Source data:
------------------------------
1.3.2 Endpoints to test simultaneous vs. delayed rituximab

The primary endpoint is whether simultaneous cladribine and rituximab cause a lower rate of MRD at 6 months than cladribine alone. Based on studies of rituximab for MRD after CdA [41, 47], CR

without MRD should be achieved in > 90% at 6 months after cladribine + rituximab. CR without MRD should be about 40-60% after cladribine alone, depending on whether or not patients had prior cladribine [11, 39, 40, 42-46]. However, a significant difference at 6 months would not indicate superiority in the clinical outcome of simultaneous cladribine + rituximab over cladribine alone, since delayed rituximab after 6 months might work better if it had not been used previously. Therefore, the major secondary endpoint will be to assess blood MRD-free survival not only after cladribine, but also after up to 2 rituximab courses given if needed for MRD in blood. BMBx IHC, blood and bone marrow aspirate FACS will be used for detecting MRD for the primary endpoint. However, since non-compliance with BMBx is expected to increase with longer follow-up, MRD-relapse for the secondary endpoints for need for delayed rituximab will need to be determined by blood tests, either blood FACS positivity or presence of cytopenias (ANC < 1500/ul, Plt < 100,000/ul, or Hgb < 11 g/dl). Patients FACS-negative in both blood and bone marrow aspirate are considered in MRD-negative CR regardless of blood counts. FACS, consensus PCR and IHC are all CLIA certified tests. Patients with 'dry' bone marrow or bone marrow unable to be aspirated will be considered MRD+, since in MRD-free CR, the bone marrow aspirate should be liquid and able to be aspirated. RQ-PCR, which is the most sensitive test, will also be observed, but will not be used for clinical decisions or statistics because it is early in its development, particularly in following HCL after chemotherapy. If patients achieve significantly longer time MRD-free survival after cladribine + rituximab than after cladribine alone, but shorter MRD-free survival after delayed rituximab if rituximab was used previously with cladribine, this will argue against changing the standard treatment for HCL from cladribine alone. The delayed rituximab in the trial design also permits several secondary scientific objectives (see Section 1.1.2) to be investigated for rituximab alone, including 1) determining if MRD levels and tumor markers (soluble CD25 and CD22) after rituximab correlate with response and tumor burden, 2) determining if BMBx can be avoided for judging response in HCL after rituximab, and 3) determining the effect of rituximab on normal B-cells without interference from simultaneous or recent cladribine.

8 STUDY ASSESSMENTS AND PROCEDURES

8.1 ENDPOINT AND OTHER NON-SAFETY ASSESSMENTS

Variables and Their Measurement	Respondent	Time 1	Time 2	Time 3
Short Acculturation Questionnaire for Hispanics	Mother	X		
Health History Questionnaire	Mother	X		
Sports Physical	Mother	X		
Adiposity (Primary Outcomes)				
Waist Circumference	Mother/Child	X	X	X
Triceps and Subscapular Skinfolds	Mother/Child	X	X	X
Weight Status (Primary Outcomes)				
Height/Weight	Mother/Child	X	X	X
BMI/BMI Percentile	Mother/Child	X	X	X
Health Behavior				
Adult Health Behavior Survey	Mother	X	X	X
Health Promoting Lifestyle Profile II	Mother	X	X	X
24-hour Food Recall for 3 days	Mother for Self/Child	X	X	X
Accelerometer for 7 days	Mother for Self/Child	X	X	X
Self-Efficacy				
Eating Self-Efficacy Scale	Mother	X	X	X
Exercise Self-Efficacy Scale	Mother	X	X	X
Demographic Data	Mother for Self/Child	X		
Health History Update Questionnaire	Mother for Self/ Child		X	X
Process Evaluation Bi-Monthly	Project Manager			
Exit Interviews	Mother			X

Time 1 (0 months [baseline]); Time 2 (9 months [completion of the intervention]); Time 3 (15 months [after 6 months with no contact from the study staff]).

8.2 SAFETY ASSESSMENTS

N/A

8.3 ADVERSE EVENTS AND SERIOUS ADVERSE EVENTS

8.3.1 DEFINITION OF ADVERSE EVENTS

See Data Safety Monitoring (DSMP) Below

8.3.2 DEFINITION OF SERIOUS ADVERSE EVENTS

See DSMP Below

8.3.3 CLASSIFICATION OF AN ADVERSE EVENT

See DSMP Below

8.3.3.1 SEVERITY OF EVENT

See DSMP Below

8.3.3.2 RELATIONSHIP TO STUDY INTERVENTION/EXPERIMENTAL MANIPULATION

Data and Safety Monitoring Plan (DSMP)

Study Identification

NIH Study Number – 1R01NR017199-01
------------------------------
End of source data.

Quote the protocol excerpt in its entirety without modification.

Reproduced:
1.3.2 Endpoints to test simultaneous vs. delayed rituximab

The primary endpoint is whether simultaneous cladribine and rituximab cause a lower rate of MRD at 6 months than cladribine alone. Based on studies of rituximab for MRD after CdA [41, 47], CR

without MRD should be achieved in > 90% at 6 months after cladribine + rituximab. CR without MRD should be about 40-60% after cladribine alone, depending on whether or not patients had prior cladribine [11, 39, 40, 42-46]. However, a significant difference at 6 months would not indicate superiority in the clinical outcome of simultaneous cladribine + rituximab over cladribine alone, since delayed rituximab after 6 months might work better if it had not been used previously. Therefore, the major secondary endpoint will be to assess blood MRD-free survival not only after cladribine, but also after up to 2 rituximab courses given if needed for MRD in blood. BMBx IHC, blood and bone marrow aspirate FACS will be used for detecting MRD for the primary endpoint. However, since non-compliance with BMBx is expected to increase with longer follow-up, MRD-relapse for the secondary endpoints for need for delayed rituximab will need to be determined by blood tests, either blood FACS positivity or presence of cytopenias (ANC < 1500/ul, Plt < 100,000/ul, or Hgb < 11 g/dl). Patients FACS-negative in both blood and bone marrow aspirate are considered in MRD-negative CR regardless of blood counts. FACS, consensus PCR and IHC are all CLIA certified tests. Patients with 'dry' bone marrow or bone marrow unable to be aspirated will be considered MRD+, since in MRD-free CR, the bone marrow aspirate should be liquid and able to be aspirated. RQ-PCR, which is the most sensitive test, will also be observed, but will not be used for clinical decisions or statistics because it is early in its development, particularly in following HCL after chemotherapy. If patients achieve significantly longer time MRD-free survival after cladribine + rituximab than after cladribine alone, but shorter MRD-free survival after delayed rituximab if rituximab was used previously with cladribine, this will argue against changing the standard treatment for HCL from cladribine alone. The delayed rituximab in the trial design also permits several secondary scientific objectives (see Section 1.1.2) to be investigated for rituximab alone, including 1) determining if MRD levels and tumor markers (soluble CD25 and CD22) after rituximab correlate with response and tumor burden, 2) determining if BMBx can be avoided for judging response in HCL after rituximab, and 3) determining the effect of rituximab on normal B-cells without interference from simultaneous or recent cladribine.

8 STUDY ASSESSMENTS AND PROCEDURES

8.1 ENDPOINT AND OTHER NON-SAFETY ASSESSMENTS

Variables and Their Measurement	Respondent	Time 1	Time 2	Time 3
Short Acculturation Questionnaire for Hispanics	Mother	X		
Health History Questionnaire	Mother	X		
Sports Physical	Mother	X		
Adiposity (Primary Outcomes)				
Waist Circumference	Mother/Child	X	X	X
Triceps and Subscapular Skinfolds	Mother/Child	X	X	X
Weight Status (Primary Outcomes)				
Height/Weight	Mother/Child	X	X	X
BMI/BMI Percentile	Mother/Child	X	X	X
Health Behavior				
Adult Health Behavior Survey	Mother	X	X	X
Health Promoting Lifestyle Profile II	Mother	X	X	X
24-hour Food Recall for 3 days	Mother for Self/Child	X	X	X
Accelerometer for 7 days	Mother for Self/Child	X	X	X
Self-Efficacy				
Eating Self-Efficacy Scale	Mother	X	X	X
Exercise Self-Efficacy Scale	Mother	X	X	X
Demographic Data	Mother for Self/Child	X		
Health History Update Questionnaire	Mother for Self/ Child		X	X
Process Evaluation Bi-Monthly	Project Manager			
Exit Interviews	Mother			X

Time 1 (0 months [baseline]); Time 2 (9 months [completion of the intervention]); Time 3 (15 months [after 6 months with no contact from the study staff]).

8.2 SAFETY ASSESSMENTS

N/A

8.3 ADVERSE EVENTS AND SERIOUS ADVERSE EVENTS

8.3.1 DEFINITION OF ADVERSE EVENTS

See Data Safety Monitoring (DSMP) Below

8.3.2 DEFINITION OF SERIOUS ADVERSE EVENTS

See DSMP Below

8.3.3 CLASSIFICATION OF AN ADVERSE EVENT

See DSMP Below

8.3.3.1 SEVERITY OF EVENT

See DSMP Below

8.3.3.2 RELATIONSHIP TO STUDY INTERVENTION/EXPERIMENTAL MANIPULATION

Data and Safety Monitoring Plan (DSMP)

Study Identification

NIH Study Number – 1R01NR017199-01